Young adults who survived childhood cancer are more likely than their peers to be frail, according to a study.
As with any treatment regimen that results in physical impairment, patients with cancer need rehabilitation therapy to return to baseline functioning.
Although a breast cancer diagnosis is usually an extremely stressful experience for most women, a new study has found that there also can be unexpected benefits.
Surveillance should be planned according to presumed risk of recurrence and patients' functional status.
A genetic predisposition to cancer is not the same as having cancer. Support for patients with the BRCA gene mutation should meet these unique needs.
Risk factors associated with lifestyle, particularly hypertension, dramatically increase the likelihood of childhood cancer survivors developing serious heart problems as adults, according to a newly reported national study.
Reducing disparities between urban and rural health care may involve addressing out-of-pocket costs, particularly for older persons who have survived cancer, researchers found.
Survivorship plans should be based on patients' answers to these basic questions about their goals and wishes after treatment ends.
Which cancer treatments can cause other cancers later in life?
When should survivorship care begin? The definition of a cancer survivor and strategies for educating and engaging survivors in their care are explored.
Survivors of Hodgkin lymphoma who received subdiaphragmatic radiotherapy had dose-dependent increased risk for stomach cancer, researchers discovered.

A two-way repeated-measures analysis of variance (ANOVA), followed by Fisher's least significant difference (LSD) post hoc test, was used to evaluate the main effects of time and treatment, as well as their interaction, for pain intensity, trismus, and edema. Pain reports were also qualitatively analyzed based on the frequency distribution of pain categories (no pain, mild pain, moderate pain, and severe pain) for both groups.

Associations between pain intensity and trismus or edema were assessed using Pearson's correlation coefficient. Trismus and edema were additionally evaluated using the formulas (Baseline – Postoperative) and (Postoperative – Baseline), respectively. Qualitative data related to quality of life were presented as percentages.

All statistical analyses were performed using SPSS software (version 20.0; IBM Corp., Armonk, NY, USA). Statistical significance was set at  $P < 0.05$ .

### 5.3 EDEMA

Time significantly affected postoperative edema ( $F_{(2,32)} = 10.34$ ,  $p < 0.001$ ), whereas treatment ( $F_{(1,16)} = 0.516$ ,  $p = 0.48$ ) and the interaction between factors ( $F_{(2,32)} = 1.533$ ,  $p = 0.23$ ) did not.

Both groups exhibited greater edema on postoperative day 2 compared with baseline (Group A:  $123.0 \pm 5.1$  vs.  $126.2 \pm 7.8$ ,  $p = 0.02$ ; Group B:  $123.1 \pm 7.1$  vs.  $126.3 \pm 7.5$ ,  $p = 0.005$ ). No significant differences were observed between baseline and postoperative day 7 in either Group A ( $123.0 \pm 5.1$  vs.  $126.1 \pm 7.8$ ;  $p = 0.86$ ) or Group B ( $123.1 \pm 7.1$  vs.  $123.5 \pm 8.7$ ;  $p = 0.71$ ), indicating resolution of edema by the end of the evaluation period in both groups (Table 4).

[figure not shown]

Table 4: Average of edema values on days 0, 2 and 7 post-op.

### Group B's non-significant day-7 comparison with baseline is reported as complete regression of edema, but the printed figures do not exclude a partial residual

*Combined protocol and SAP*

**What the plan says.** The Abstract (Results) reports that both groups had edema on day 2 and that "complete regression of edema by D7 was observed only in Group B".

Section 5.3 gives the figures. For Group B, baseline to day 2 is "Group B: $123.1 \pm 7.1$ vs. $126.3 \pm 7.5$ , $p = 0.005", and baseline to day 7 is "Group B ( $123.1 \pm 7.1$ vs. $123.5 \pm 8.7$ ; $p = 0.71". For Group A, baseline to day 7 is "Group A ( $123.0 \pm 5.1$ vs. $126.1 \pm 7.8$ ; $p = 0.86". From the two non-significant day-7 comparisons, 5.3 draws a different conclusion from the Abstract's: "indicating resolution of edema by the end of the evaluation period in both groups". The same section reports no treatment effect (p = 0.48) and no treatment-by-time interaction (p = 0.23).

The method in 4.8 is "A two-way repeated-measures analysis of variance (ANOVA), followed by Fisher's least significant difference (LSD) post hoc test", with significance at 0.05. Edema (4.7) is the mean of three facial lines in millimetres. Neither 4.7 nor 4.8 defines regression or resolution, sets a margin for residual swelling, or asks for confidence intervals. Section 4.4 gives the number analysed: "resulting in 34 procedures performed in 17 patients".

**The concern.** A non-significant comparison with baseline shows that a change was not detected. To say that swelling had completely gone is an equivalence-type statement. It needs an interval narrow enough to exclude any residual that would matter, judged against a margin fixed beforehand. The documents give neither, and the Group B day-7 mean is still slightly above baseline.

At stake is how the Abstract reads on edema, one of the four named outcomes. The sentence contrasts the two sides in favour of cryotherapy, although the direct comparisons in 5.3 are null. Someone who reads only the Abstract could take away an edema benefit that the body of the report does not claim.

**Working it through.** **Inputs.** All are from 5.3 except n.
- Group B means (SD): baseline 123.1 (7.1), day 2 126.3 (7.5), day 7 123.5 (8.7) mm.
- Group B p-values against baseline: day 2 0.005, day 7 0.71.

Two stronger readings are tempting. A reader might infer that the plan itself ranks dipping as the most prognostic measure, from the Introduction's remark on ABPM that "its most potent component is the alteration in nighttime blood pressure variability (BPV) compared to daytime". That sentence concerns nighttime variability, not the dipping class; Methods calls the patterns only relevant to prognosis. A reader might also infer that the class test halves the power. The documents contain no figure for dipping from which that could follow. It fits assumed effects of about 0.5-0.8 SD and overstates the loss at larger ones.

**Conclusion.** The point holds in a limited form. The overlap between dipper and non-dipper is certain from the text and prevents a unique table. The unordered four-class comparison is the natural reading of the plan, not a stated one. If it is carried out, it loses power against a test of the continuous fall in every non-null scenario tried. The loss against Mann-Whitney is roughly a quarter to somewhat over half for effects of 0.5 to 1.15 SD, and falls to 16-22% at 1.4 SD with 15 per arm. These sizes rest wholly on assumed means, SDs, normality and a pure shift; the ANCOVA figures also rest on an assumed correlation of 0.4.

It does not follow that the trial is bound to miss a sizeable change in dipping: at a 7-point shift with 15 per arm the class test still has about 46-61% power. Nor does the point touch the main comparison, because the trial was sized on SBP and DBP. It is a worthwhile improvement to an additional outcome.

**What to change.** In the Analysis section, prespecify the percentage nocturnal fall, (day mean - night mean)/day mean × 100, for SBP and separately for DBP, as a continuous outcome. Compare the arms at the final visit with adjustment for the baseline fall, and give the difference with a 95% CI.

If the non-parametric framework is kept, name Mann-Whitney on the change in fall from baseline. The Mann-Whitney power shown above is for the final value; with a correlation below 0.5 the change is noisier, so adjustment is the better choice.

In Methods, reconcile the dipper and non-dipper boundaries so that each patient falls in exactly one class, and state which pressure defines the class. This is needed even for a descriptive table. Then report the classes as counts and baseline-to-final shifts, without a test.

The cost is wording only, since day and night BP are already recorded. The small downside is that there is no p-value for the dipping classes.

Modifiable cardiovascular risk factors contribute to the development of major cardiac events in adult survivors of childhood cancer.
Do nurses participate in survivorship care planning?
A majority of cancer survivors gave the information provided through care plans a favorable rating, according to a new study that examined the online LIVESTRONG Care Plan.
A survey of information needs helped this oncology unit create a teaching tool that helped to educate the nurses as well as their patients.
In a prospective study of female cancer survivors under age 40 years, self-opinions of fertility status based on menstrual cycle influenced quality of life (QoL) more strongly than did objective markers of ovarian reserve.
Patients' questions and concerns about their cancer future and their life after treatment can cause a "pile-up effect" that overwhelms them.
Depression is fairly consistent through five years post-radiotherapy; treatments are underutilized.
Persons who have just learned that they have cancer can benefit from cancer prehabilitation, interventions that take place between diagnosis and treatment initiation.
A trend in programs that address cancer risk, prevention, and survivorship focuses on the battle to overcome obesity.
Women who survive cancer have more frequent, severe, and troubling hot flashes than women with menopausal symptoms, according to a recent study.
A recent study demonstrated that alcohol consumption before breast cancer diagnosis does not negatively impact survival; nor does moderate consumption after diagnosis.
Older African-American and Hispanic men who have survived cancer are less likely than their white counterparts to see a specialist or receive basic preventive care, such as vaccinations, according to new research.
Women who had survived childhood cancer were nearly 50% more likely to experience clinical infertility than were their siblings, according to findings from the Childhood Cancer Survivor Study.
Hispanic cancer patients rarely participate in clinical trials, but researchers want to tailor a Spanish-language DVD to change this situation.
The prevalence of adverse health outcomes was high among adult survivors of childhood cancer in a recent study, as identified by a systematic risk-based medical assessment.
Certain factors predict later anxiety, depression, comorbid anxiety-depression in adult survivors.
Telephone counseling, when combined with physician advice, can help cancer survivors become more physically active, improving their quality of life.
The seasons of the year serve as the ideal metaphor for the cancer patient's journey from diagnosis to survivorship.
Cancer survivors living in rural counties had higher rates of health-compromising behaviors than did their urban counterparts, a study has found.
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